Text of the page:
For many golfers, the only meaningful way to spend a sunny day is out on the links. With 18 holes to look forward to — the sun’s rays caressing the greens, blue skies inviting deep breathes, and the warm leather grip of a favored club in hand — nothing much can break their joy of being alive.
Until, that is, pain strikes. Pain in the physical sense such as a muscle tear or unstable joint, or the pain they feel from a continually declining game performance. For a die-hard golfer, the two pains are equally worrisome. And, left unresolved, grow to become their worst nightmare: the end of their golfing and no more need for sunny days.
Massage therapists are all well aware that, as the human body ages: muscles atrophy, tissues lose elasticity and overall flexibility declines. What many therapists have yet to fully understand, however, is that static stretching of muscles is rarely enough to correct these affects (Siff and Verkhosansky 1993, Siff 1994, and 1998). And even dynamic stretching is an incomplete course of treatment for many of our clients — especially those who golf.
Kinematic Sequencing and Therapeutic Improvements
To effectively assess and treat the unique needs of a golf client requires that the therapist first acquire an advanced knowledge of body dynamics, namely, the kinematic sequencing of the golfer’s body.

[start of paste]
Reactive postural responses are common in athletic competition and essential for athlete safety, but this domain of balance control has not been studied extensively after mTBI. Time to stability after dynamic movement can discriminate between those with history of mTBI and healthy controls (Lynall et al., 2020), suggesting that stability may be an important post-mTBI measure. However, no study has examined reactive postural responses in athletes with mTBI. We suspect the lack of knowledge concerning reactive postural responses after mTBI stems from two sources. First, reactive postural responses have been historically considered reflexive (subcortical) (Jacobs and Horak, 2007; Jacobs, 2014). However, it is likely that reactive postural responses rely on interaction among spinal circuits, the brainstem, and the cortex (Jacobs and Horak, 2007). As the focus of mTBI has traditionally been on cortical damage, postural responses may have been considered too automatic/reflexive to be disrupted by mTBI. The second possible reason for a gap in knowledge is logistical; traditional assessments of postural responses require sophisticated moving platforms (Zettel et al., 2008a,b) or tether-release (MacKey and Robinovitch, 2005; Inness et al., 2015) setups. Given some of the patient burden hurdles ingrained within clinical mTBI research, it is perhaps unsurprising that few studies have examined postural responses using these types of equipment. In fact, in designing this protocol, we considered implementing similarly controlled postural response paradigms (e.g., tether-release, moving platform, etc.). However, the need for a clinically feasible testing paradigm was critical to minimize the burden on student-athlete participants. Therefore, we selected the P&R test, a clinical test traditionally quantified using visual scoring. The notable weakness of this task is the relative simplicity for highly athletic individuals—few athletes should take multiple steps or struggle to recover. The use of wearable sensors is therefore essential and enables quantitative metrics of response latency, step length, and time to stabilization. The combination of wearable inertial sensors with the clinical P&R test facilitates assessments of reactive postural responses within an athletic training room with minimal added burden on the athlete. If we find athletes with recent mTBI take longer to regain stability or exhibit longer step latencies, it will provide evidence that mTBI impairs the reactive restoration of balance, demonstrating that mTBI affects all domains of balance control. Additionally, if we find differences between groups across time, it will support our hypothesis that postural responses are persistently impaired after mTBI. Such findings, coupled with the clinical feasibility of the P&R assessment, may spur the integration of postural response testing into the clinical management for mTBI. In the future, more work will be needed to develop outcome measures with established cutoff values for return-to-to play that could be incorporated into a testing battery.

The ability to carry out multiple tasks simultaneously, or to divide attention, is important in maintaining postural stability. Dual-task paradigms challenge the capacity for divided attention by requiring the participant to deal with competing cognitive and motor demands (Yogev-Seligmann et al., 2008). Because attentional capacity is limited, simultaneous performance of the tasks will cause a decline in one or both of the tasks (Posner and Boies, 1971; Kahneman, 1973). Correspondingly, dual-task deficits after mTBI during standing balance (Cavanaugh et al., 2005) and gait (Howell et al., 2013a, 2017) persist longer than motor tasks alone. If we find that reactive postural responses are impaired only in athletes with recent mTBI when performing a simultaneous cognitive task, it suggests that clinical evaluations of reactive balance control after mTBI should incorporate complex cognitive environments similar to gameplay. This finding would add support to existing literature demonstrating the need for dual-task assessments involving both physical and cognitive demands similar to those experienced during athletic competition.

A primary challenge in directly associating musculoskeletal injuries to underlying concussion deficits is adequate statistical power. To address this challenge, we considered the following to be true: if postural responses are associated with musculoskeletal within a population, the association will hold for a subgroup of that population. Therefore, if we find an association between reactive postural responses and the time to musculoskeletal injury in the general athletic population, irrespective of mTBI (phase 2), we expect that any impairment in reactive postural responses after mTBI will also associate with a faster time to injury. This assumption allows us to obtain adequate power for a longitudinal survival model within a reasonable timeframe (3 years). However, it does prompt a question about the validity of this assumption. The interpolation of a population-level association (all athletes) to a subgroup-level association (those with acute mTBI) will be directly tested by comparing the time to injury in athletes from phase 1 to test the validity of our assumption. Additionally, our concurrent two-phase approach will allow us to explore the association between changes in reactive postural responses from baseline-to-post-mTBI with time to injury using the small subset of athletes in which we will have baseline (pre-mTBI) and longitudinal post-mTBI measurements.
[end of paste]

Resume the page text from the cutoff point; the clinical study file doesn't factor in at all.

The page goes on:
Kinematic sequencing refers to the specific order that the body engages its muscles, bones, joints and balance to perform a movement. In our golfing clients, the movement is striking the ball.
For an efficient golf swing to take place, the process of kinematic sequencing looks like this:
- First, the pelvis is engaged and rotates towards the ball.
- Second, the trunk engages and follows the pelvis.
- Third, the arms engage and follow the trunk.
- Fourth, the hands and club follow the arms until the ball is struck.
Once the ball is struck, the body again engages in a kinematic sequence, this time of deceleration, with the pelvis engaging first, followed by the trunk, followed by the arms, followed by the hands and club. That is good sequencing.
As massage therapists, the better we understand kinematic sequencing — especially in our rotational athletes who play golf, tennis, baseball, bowling and soccer — the the better we become at assessing our clients’ pains, restrictions, limitations and frustrations.
And the first step to better assessing our clients is to perform better evaluations. Specifically, how they present when they take a static posture and when they take a dynamic posture as they describe their pains, restrictions and issues.